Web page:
Read more: The benefits of a strong cyber threat intelligence program

“If every employee is aware of that, they’re going to be much less likely to give up their credentials and click on strange links, allowing hackers into the network,” Carlisle told Insurance Business. “The training should instill a sense of skepticism in every employee regarding clicking on links via email and giving up their credentials. The immediate response of a phishing scam should be: ‘This doesn’t seem legitimate. I need to investigate this.’”

Make use of value-added services

Most, if not all, cyber insurers today will offer value-added services in addition to their financial risk transfer product. Carlisle encourages businesses to make use of those services, explaining that insureds of the Tokio Marine HCC – Cyber & Professional Lines Group have access to a free cyber risk management portal that provides employee training, incident response plans, business continuity plans, educational resources, and cybersecurity consulting sessions.

According to Carlisle, all of the above solutions together would “create a solid foundation for a cybersecurity risk management program.” Beyond that, there are additional risk mitigation tools and strategies that businesses can purchase and implement to protect themselves further.

Using a privileged access management tool

Businesses should use MFA to protect privileged and administrative accounts within the corporate network. Those are users with the ability to make large changes to the network, modify user permissions, and/or install new software across the corporate network.

“If a threat actor or hacker gets access to a privileged user account, they can deploy malware across the entire network and access restricted information and servers. However, when MFA is required for access to those accounts, it can help mitigate or thwart a threat actor because it prevents the cybercriminals from escalating privileges to execute a successful ransomware and other cyberattacks,” Carlisle explained. “One method includes using a privileged access management (PAM) tool that stores privileged or administrative user credentials on a rotating or temporary basis in a software tool that requires MFA for access. That’s going to cut down most attempted privileged user account misuse.”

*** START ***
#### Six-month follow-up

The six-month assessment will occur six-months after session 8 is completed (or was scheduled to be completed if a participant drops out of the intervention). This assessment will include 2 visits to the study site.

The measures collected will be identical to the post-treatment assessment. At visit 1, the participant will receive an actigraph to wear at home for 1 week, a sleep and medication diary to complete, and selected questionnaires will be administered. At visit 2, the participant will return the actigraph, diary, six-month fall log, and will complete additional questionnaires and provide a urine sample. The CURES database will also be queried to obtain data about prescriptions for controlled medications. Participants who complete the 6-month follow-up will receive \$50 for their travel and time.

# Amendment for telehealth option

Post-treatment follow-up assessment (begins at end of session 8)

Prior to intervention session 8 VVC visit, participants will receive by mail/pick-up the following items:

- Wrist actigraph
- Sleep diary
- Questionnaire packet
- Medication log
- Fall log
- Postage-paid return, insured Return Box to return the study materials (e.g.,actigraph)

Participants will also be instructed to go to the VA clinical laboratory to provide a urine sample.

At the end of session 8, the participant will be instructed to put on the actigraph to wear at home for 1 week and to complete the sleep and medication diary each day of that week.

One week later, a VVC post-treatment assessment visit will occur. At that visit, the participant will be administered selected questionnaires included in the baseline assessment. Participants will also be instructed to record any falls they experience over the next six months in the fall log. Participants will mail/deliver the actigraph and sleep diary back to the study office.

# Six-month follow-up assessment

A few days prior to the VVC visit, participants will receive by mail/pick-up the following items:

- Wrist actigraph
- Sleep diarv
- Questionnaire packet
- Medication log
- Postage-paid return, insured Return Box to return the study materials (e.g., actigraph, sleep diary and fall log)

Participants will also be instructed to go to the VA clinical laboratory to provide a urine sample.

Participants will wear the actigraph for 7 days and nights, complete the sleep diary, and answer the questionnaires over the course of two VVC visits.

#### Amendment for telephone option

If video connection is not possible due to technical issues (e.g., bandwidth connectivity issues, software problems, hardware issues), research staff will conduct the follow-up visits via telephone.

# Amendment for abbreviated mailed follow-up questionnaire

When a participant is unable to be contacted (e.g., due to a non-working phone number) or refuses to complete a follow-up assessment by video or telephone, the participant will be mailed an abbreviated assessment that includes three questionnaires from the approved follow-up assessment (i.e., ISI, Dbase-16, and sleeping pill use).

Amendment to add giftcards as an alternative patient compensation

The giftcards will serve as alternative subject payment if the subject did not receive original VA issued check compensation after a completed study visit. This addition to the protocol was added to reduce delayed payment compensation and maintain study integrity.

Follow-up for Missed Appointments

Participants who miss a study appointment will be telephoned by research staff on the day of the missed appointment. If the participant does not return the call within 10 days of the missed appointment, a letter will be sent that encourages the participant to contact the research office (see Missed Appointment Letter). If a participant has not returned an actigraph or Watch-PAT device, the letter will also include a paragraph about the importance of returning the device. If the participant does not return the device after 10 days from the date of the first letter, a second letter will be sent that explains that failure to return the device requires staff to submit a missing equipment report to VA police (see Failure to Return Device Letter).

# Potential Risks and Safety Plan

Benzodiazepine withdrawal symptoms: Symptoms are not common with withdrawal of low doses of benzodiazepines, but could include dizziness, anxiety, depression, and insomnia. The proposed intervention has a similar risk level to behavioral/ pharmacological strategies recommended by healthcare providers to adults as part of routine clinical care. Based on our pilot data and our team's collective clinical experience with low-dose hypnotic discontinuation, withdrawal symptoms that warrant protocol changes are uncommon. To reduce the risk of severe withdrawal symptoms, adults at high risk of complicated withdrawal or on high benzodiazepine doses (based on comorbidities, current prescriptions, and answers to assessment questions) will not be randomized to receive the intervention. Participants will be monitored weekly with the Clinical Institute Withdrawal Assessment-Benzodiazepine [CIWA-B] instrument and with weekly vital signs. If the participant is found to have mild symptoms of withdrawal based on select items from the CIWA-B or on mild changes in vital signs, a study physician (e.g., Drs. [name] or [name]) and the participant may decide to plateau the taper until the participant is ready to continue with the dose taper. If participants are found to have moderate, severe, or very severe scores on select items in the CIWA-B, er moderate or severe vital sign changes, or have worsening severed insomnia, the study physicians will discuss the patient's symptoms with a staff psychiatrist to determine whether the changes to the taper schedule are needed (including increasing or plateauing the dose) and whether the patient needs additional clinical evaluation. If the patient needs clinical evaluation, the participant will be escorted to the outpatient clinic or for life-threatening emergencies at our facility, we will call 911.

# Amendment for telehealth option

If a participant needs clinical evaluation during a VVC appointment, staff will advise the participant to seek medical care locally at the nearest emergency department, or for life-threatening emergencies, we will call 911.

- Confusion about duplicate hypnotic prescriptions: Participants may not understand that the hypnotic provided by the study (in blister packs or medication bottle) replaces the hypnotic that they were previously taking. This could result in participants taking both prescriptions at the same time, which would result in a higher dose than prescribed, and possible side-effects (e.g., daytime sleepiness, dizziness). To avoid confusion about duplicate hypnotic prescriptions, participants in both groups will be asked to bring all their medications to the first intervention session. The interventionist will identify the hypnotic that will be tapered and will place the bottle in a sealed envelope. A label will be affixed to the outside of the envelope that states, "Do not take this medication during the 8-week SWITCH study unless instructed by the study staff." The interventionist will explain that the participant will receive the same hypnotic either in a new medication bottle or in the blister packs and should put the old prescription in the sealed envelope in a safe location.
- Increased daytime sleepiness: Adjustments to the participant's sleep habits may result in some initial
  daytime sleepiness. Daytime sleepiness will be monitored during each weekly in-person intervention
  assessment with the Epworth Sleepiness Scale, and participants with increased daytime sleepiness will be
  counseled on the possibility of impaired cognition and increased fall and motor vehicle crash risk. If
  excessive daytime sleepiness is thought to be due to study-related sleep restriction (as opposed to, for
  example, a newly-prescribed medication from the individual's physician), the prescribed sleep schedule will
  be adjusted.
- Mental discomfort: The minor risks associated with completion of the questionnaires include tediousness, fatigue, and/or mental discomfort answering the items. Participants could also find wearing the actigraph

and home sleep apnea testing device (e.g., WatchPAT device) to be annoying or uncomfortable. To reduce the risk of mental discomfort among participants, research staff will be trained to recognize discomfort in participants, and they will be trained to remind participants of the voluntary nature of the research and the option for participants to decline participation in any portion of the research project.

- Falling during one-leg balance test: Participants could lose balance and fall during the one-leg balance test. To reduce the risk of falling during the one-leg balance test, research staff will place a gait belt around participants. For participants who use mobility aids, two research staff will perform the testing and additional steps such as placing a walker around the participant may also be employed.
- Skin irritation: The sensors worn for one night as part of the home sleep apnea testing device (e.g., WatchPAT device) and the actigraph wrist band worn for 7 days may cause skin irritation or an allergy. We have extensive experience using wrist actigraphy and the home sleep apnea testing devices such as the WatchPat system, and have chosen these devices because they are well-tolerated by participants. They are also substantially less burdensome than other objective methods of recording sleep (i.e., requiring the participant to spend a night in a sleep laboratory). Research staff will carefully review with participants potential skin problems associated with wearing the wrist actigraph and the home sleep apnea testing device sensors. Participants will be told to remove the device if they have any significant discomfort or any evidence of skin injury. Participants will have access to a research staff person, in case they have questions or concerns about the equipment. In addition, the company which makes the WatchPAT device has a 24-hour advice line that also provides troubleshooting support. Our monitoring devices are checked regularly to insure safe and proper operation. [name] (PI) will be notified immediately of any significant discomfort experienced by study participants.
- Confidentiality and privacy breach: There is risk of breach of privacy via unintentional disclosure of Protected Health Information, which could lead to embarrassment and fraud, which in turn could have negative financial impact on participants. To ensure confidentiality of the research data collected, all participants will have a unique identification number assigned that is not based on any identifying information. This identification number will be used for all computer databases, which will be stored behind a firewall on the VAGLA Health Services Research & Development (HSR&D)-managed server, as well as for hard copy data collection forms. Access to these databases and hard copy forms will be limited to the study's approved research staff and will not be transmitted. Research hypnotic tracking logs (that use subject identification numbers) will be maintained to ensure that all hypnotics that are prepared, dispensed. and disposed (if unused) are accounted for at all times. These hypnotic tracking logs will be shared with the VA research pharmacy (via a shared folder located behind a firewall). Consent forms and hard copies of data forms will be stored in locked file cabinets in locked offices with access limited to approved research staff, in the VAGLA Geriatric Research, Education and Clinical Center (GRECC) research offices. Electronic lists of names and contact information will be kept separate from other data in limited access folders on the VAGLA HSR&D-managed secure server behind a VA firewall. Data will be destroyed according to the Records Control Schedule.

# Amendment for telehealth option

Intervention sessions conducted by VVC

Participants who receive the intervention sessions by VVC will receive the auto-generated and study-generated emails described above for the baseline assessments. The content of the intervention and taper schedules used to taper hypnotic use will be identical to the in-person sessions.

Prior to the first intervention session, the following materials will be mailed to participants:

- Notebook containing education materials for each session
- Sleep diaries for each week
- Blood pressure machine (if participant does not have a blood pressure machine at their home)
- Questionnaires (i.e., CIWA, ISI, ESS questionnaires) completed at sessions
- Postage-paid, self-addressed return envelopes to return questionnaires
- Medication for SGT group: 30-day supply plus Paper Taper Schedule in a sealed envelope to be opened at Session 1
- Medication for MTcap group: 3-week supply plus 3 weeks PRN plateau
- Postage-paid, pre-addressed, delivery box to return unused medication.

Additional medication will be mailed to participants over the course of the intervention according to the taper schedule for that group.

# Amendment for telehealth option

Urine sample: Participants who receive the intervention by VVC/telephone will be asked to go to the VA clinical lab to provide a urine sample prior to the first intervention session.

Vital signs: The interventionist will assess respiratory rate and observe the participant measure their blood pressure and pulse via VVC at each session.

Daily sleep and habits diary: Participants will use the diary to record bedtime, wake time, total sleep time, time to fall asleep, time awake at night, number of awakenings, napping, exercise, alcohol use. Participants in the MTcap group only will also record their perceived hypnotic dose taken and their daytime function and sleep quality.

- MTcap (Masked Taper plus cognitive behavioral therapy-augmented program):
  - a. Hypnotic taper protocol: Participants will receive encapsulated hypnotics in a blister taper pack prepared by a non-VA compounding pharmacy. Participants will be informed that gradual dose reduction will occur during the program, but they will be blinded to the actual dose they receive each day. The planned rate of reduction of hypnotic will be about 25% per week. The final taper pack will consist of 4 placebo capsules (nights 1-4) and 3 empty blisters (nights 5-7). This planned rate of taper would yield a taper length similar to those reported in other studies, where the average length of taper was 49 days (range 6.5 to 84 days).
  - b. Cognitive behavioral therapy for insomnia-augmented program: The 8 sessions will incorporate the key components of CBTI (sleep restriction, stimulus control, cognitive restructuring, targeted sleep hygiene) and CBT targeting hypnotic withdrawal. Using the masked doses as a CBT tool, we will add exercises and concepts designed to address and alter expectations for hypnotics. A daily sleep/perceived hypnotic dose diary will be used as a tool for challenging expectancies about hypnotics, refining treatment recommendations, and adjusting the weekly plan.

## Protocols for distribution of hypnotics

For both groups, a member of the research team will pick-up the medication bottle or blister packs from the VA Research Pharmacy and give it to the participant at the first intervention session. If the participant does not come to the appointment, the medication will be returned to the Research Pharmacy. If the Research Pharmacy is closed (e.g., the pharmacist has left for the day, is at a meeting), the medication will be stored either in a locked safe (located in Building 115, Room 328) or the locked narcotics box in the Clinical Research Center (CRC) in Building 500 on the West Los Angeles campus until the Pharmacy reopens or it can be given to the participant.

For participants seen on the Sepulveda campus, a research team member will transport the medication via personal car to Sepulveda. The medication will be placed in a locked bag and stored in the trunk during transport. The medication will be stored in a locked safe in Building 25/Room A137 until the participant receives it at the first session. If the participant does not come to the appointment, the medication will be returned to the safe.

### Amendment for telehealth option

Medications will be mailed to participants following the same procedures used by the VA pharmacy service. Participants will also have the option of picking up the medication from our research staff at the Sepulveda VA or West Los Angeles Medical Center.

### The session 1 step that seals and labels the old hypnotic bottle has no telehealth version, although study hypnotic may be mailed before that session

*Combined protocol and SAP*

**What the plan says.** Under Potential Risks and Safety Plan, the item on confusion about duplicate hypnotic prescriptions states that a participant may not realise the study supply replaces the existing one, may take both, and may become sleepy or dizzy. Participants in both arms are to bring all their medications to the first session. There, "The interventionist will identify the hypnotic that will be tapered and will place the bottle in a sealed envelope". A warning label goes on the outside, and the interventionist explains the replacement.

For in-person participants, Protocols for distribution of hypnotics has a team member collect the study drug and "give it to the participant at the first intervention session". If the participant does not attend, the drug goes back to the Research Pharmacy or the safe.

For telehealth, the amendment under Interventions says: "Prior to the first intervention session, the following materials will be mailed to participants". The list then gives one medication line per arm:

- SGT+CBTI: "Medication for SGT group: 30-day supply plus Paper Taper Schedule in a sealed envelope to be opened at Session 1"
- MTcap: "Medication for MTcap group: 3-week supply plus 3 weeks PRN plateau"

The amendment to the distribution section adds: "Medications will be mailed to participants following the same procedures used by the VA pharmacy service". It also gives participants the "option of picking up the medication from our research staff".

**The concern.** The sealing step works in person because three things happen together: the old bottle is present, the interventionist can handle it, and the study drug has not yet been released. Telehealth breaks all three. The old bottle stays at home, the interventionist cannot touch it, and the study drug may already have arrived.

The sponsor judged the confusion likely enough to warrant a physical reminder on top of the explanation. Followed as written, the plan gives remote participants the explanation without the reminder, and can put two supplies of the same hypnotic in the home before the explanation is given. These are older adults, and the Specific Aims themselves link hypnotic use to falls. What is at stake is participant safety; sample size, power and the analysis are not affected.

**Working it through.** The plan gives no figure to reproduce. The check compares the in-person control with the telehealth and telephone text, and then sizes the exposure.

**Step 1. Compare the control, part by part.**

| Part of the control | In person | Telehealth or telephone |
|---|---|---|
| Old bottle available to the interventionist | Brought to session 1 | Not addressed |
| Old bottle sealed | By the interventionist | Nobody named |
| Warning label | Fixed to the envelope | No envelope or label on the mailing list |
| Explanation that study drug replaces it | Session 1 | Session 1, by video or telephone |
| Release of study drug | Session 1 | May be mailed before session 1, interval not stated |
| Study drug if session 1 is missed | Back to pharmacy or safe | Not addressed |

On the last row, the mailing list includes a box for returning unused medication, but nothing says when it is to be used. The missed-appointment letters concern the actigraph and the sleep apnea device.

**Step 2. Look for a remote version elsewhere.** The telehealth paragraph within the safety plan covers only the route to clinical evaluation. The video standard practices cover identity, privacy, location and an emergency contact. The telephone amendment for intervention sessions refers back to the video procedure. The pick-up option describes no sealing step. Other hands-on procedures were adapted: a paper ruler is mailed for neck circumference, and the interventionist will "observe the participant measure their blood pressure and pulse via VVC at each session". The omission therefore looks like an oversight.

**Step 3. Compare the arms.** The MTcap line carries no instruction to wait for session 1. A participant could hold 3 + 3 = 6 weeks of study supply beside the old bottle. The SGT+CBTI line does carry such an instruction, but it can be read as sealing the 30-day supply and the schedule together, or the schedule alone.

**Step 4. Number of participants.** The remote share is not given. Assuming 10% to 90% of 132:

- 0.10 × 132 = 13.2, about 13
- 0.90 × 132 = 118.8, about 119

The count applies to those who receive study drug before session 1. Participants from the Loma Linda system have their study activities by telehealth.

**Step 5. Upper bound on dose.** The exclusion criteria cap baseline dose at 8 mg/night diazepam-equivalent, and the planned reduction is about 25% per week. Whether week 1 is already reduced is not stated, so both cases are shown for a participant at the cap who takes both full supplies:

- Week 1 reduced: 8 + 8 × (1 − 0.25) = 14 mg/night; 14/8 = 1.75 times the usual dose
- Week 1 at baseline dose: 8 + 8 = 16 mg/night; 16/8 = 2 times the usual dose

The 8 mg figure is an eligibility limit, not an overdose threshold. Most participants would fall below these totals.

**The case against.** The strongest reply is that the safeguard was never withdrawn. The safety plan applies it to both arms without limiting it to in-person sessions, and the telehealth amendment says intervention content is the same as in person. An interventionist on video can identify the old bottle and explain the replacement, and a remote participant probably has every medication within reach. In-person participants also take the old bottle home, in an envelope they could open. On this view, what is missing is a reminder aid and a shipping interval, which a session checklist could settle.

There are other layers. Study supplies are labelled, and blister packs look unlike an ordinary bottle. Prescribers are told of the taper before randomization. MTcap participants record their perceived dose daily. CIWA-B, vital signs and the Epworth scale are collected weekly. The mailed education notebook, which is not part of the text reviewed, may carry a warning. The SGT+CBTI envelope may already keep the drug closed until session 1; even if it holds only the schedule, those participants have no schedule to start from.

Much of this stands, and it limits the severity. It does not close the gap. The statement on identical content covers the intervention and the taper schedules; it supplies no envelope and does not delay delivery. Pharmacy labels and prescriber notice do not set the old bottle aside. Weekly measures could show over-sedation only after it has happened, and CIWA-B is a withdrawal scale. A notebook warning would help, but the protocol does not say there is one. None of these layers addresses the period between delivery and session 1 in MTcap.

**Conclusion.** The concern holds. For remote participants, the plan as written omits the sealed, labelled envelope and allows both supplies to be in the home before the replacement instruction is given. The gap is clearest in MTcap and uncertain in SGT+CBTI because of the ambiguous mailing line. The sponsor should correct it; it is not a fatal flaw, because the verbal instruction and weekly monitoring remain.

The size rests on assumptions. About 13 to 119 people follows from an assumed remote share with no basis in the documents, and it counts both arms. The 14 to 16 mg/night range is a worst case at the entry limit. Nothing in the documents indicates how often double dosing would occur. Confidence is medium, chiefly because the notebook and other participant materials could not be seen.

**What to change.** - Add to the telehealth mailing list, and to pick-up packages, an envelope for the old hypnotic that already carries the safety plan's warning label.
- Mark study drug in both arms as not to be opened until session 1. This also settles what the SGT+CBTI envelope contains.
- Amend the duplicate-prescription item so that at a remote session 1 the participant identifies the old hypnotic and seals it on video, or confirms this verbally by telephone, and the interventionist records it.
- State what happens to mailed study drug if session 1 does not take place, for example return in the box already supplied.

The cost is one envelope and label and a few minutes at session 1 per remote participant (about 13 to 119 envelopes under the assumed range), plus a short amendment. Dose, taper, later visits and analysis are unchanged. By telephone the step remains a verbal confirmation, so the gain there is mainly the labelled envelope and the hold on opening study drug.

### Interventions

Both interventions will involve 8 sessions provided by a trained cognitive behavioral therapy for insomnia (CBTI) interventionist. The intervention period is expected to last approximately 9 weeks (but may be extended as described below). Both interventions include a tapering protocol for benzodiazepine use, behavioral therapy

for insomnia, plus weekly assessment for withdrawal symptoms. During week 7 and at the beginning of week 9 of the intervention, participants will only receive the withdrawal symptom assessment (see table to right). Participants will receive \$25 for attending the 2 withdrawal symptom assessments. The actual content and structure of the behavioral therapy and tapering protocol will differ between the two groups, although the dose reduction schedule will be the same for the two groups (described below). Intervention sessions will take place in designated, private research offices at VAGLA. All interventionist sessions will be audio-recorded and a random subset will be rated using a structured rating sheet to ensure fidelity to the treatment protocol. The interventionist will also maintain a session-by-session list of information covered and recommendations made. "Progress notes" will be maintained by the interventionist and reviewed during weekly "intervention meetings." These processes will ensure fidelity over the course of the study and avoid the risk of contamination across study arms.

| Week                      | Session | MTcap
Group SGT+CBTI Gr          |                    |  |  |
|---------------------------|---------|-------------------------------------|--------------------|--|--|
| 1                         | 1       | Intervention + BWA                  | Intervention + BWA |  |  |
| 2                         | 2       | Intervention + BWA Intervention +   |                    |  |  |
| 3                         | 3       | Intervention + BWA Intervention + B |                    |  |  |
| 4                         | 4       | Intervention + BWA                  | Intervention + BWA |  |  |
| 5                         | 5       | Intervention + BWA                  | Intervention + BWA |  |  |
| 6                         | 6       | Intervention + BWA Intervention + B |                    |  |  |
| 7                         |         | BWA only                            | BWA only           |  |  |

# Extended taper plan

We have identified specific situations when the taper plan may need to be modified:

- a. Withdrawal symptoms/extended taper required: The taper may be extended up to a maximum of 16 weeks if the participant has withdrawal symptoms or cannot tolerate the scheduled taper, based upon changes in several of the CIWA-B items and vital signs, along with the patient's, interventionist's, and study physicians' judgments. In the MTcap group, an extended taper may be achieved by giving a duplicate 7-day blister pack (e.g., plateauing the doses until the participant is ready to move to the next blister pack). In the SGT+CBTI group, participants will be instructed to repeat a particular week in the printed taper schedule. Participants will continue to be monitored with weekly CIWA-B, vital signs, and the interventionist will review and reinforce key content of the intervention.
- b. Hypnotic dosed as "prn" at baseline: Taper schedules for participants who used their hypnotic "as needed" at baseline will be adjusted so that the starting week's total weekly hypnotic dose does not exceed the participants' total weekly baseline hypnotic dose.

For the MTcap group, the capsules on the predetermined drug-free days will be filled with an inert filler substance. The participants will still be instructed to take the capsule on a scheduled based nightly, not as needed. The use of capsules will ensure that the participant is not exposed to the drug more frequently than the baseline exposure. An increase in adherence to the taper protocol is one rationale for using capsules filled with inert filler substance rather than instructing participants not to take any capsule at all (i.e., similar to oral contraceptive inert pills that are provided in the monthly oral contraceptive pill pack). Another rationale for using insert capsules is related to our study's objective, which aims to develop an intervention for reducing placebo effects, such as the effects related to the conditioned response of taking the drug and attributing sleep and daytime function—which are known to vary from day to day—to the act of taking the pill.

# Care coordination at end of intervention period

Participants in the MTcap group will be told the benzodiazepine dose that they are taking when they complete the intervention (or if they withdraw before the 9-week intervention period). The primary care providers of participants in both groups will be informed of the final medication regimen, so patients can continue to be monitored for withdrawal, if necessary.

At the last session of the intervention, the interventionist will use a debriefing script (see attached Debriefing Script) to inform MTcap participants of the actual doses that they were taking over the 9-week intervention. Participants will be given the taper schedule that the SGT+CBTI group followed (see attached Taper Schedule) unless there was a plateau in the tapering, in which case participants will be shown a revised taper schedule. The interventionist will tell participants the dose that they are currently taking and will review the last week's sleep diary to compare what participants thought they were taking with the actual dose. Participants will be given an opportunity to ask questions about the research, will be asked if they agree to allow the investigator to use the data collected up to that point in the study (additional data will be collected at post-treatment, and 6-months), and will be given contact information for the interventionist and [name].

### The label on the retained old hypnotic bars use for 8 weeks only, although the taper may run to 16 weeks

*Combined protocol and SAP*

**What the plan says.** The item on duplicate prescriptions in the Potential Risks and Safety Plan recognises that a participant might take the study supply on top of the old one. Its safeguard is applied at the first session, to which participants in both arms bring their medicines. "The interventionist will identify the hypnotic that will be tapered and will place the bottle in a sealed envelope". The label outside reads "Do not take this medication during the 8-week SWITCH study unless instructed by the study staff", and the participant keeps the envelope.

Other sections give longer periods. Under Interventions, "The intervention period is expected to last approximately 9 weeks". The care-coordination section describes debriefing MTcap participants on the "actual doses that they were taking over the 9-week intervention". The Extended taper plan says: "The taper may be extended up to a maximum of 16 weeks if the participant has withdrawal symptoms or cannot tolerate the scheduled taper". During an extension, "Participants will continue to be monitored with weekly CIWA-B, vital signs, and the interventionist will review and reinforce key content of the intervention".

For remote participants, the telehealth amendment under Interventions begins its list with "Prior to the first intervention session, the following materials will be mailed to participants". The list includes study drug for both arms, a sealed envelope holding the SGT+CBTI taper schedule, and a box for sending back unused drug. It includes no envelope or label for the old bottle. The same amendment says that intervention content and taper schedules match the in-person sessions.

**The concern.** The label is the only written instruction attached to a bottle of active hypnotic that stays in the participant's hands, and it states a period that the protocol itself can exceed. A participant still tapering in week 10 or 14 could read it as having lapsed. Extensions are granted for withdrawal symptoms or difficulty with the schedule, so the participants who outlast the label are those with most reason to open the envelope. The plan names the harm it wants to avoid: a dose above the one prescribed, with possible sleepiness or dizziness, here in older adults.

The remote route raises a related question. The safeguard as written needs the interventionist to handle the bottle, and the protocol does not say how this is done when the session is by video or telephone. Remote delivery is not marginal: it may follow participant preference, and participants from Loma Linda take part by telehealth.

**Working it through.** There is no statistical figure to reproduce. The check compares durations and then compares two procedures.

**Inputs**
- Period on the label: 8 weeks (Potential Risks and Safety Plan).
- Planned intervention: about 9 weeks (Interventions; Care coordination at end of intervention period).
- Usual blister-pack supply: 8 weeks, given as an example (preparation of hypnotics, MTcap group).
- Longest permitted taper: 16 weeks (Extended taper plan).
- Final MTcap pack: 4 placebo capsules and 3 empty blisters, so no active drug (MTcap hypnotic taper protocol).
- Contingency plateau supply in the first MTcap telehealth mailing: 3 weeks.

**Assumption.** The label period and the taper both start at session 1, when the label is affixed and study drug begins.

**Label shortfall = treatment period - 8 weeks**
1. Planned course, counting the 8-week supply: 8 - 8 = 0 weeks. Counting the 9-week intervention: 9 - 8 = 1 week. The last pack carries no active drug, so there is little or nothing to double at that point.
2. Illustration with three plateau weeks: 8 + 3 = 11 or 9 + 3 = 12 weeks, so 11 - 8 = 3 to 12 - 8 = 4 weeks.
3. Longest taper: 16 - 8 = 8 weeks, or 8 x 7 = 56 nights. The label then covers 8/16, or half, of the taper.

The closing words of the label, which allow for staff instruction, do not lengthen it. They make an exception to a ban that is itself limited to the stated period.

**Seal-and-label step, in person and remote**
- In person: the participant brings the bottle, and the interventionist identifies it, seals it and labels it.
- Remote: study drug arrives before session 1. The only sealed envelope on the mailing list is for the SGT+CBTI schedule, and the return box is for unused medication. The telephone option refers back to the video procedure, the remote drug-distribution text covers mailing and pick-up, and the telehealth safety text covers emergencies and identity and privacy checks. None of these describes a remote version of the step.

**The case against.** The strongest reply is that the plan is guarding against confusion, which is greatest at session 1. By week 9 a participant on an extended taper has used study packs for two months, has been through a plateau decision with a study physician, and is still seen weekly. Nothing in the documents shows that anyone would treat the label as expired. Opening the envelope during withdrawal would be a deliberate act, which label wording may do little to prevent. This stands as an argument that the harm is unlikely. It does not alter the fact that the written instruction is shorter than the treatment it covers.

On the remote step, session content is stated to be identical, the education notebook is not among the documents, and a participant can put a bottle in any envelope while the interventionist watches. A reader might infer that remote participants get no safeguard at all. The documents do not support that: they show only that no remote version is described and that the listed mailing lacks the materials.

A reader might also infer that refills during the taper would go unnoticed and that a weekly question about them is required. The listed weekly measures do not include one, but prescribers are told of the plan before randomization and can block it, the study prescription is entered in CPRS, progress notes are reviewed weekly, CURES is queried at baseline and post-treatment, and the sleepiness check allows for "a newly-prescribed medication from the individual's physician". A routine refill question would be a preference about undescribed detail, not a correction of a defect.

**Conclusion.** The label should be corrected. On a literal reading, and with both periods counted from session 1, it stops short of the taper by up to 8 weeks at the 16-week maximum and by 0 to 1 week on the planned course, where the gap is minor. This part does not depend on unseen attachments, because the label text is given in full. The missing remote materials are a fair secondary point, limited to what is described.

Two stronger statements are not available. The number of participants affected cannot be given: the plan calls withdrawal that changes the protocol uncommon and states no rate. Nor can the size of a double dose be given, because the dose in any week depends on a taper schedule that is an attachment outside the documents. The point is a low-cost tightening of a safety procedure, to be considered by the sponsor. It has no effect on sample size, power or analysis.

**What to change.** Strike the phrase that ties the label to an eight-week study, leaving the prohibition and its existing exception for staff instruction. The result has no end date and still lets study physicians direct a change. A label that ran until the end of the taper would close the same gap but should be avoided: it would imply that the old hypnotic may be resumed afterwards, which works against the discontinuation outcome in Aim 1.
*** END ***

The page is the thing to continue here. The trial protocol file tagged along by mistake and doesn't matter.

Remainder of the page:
Endpoint detection and response tools

It’s “taking standard anti-virus software to the next level,” said Carlisle when describing endpoint detection and response (EDR) software, which should be set up for all critical servers and endpoints.

“If an organization is using multi-factor authentication, that’s like keeping the door to your house barred, stopping hackers at the access point,” he commented. “If, somehow, they’re able to bypass MFA and get into the network, then EDR is going to detect the activity within the immediate perimeter of the network, respond to it, shut it down in real time, and alert your IT staff that anomalous behavior is occurring.”

Penetration testing

Cyber insurers are looking for their more complex insureds to engage in regular – “at least annual,” according to Carlisle – third-party penetration testing, including the use of red team exercises, which is where insureds bring in a firm of ethical hackers to rigorously probe and challenge their network security. Carlisle noted that, for larger accounts and those in higher risk sectors like financial institutions, healthcare, and retail, penetration testing would be a critical consideration of the coverage submission. 

24-7 security operation center

Carlisle would encourage businesses to set up a 24-7 security operation center (SOC). He said: “With an SOC, there’s always someone monitoring the logs, monitoring the network, and monitoring alerts from the EDR system. There are always eyes on the network watching for any red flags and unusual activity.”   


Based in New York City (NYC), DJ Carlisle leads the Tokio Marine HCC – Cyber & Professional Lines Group cyber and technology underwriting team for the Northeast. He joined the company in 2018 as a senior underwriter. In this role, he’s responsible for overseeing the region’s underwriting team, leading sales initiatives and underwriting complex risks. Prior to joining, he brokered large cyber and technology placements at Marsh and Willis Towers Watson as a member of their national cyber teams. DJ is originally from the Los Angeles area and graduated from the University of Southern California. Outside of the office, he enjoys reading fiction and exploring the NYC area.